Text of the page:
The New Bad Word
I like to be alone. If there’s one thing that I’ve come to know over the past 5 years, it’s that I thrive on alone time. I love going to the movies alone. I love reading during my lunch break at work. Why do people think these are crazy things to do? As a society, we have long looked at loners as the outcasts and weirdos who can’t find friends, but some people are programmed to spend more time alone than with others. ‘Alone’ is bandied around as an insult. But alone is not lonely. There are many things to be gained by spending more time alone.
‘The Literary Loner,’ as I have dubbed it, is a concept that I have been exploring for a long time. Many great literary characters are loners. From Jane Austen’s Elizabeth Bennet, J.K. Rowling’s Luna Lovegood, to Suzanne Collins’s Katniss Everdeen, the loner is the protagonist in many beloved books. Bennet and Lovegood were always more interested in books and knowledge than being social or making friends, while Katniss Everdeen was simply too focused on taking care of her family to bother making friends, until friends forced their way into her lives.
Yet, having friends is by no means a bad thing; being a social person is not a negative. This is not an anti-extrovert statement. However, I question why being surrounded by people is so accepted, while choosing to be alone is not. The Onion recently posted a gag article entitled “Fucking Loser At Movie All By Himself.” The article makes fun of the pervasive cultural idea that people out by themselves must be sad and lonely. Again, there is a huge difference between alone and lonely. As an introvert, I have always looked at people who never like to be alone and wonder if there’s something they’re afraid of. Are they afraid to get to know themselves? To hear themselves think? These are just a few of the things that I gain most from my alone time. I find my time alone often leads to real reflection and positive decisions and changes for my life. Is that something extroverts are missing or do they find that elsewhere?
The big word here is ‘introvert.’ However, many don’t truly understand what introvert and extrovert mean. I told a new friend a long time ago that I am an introvert. And she said, “No you’re not.” She went on to explain that I didn’t have any of the stereotypical socially awkward traits that she believed define introversion. Introverts have long been seen as the socially awkward individuals who can’t hold a conversation. ‘Introvert’ really only means that you are energized by time spent alone, and that time spent in the company of a lot of people tires you. I am most definitely an introvert. After 20 minutes in a nightclub, I am exhausted and ready to leave. Extroverts, however, thrive off of the crowd and find themselves energized by the people. Also, there are plenty of socially awkward extroverts out there as well. They simply prefer the company of a lot of people while being awkward. To expand your own understanding of introvert versus extrovert, take a peek at this popular book on introversion or study the Myers-Briggs Type Indicator, a popular personality tests that uses Introversion/Extroversion as one of its four categories.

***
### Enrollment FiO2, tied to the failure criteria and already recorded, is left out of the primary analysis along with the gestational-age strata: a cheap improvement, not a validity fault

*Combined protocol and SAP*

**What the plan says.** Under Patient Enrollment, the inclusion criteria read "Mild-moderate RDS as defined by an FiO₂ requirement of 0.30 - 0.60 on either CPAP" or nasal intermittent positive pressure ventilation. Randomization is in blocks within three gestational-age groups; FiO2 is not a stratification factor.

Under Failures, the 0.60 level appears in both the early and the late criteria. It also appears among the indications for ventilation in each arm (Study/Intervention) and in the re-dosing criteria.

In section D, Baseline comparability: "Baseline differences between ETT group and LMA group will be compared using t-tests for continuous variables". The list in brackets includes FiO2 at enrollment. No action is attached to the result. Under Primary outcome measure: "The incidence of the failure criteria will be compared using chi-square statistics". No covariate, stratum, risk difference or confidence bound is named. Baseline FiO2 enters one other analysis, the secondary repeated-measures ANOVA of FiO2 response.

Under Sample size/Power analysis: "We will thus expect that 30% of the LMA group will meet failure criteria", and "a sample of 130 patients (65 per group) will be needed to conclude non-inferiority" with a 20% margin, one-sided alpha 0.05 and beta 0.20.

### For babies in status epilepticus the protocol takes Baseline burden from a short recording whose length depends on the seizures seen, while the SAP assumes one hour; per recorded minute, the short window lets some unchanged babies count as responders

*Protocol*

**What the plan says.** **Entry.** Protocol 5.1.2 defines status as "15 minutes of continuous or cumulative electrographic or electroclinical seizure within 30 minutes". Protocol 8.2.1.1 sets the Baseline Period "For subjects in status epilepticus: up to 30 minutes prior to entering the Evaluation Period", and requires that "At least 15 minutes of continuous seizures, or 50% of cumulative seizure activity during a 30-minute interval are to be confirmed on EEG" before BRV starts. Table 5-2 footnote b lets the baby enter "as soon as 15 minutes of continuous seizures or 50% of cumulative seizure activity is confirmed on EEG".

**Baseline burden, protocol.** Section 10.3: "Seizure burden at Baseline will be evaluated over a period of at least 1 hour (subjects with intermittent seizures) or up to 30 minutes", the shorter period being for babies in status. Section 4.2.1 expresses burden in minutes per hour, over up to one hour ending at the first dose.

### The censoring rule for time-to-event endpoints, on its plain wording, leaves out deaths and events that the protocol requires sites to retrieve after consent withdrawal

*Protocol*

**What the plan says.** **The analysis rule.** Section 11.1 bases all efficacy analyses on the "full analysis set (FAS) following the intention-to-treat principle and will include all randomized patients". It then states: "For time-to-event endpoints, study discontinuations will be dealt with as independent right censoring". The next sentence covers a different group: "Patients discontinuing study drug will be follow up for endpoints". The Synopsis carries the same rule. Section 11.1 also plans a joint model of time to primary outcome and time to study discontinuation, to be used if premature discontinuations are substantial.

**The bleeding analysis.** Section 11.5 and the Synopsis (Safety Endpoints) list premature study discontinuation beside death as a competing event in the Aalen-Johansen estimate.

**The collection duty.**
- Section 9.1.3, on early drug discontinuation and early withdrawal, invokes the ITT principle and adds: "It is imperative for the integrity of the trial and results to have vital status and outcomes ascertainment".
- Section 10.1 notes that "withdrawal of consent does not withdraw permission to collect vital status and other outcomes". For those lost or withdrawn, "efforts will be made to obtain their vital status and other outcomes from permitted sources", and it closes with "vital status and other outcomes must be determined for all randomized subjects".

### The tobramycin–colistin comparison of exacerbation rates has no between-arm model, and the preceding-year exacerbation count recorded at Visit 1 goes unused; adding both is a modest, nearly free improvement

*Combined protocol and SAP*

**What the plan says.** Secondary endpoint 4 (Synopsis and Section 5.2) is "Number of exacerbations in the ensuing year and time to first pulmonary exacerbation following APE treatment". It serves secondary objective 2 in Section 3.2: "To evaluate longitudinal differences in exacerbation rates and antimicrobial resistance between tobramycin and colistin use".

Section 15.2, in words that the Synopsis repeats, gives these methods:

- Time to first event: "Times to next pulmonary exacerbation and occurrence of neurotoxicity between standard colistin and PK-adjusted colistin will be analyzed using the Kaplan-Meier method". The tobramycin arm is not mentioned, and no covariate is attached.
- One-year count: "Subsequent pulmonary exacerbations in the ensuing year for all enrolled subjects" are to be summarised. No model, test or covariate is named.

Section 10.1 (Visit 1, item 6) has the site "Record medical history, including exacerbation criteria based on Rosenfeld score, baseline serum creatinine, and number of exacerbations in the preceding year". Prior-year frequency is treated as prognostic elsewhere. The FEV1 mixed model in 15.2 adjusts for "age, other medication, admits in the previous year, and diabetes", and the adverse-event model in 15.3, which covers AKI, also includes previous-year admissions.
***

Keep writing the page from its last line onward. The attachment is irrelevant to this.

There are, of course, more than two types of people walking around. Introversion versus extroversion is a scale, rather than one or the other. Some extroverts appreciate some alone time, but don’t find it preferable. Many introverts have plenty of friends and enjoy social pursuits, but perhaps only for a few hours at a time. No matter where you are on the scale, some habits and behaviors truly benefit everyone, including alone time. Psychology Today published an article on why everyone needs alone time, explaining that it allows you to recharge and think deeply and clearly. If it is hard for you to find the time or will to participate, they offer a few simple suggestions such as scheduling it into your calendar and getting up earlier to provide some built in reflection time. I know an extrovert who thrives off of others and social situations, yet wakes up early every morning to have tranquil ‘study time,’ as she calls it, where she reads, writes and prays with a cup of coffee. Doesn’t sound too bad, does it?
As someone who moved to a city knowing no one, I find that a lot of the activities I would typically do with friends, I have begun to do alone: going to movies, going to restaurants, and exploring my new city. Last week, I even went on a hike by myself. This is something I had never even previously considered because of safety concerns of the wilderness, but in LA, even the hiking trails are filled with other people. I could be alone in a crowd.
I would encourage those who generally don’t consider going out and doing activities by themselves to give it a try. Here are a few suggestions for the extroverts (or anyone) who wants to venture out alone:
1. Take a walk by yourself. No headphones, no texting, no snapchatting. Go unplugged. Take the time to smell the fresh air, relax and think about upcoming events, recent decisions and choices that you’ve made. Take the time to reflect on your situation and what you want out of it. To make it more special, consider driving to some place particularly beautiful, like the beach or a nice park to give yourself more to look at as you ponder.
2. Enroll in a yoga or exercise class where you don’t know anyone. You don’t need to avoid making friends while you’re there, but at least appreciate the solitude of not exchanging giggles with anyone, when someone messes up their back stand. Enjoy the serenity of a class where you aren’t looking to see if your friend lasts in tree pose longer than you.
3. Use your creative energies! Find a quiet spot and draw, write, knit, or scrapbook (do people still do that?). Do whatever feeds your creative soul and enjoy the benefits of a quieter mind when you step back into the real world.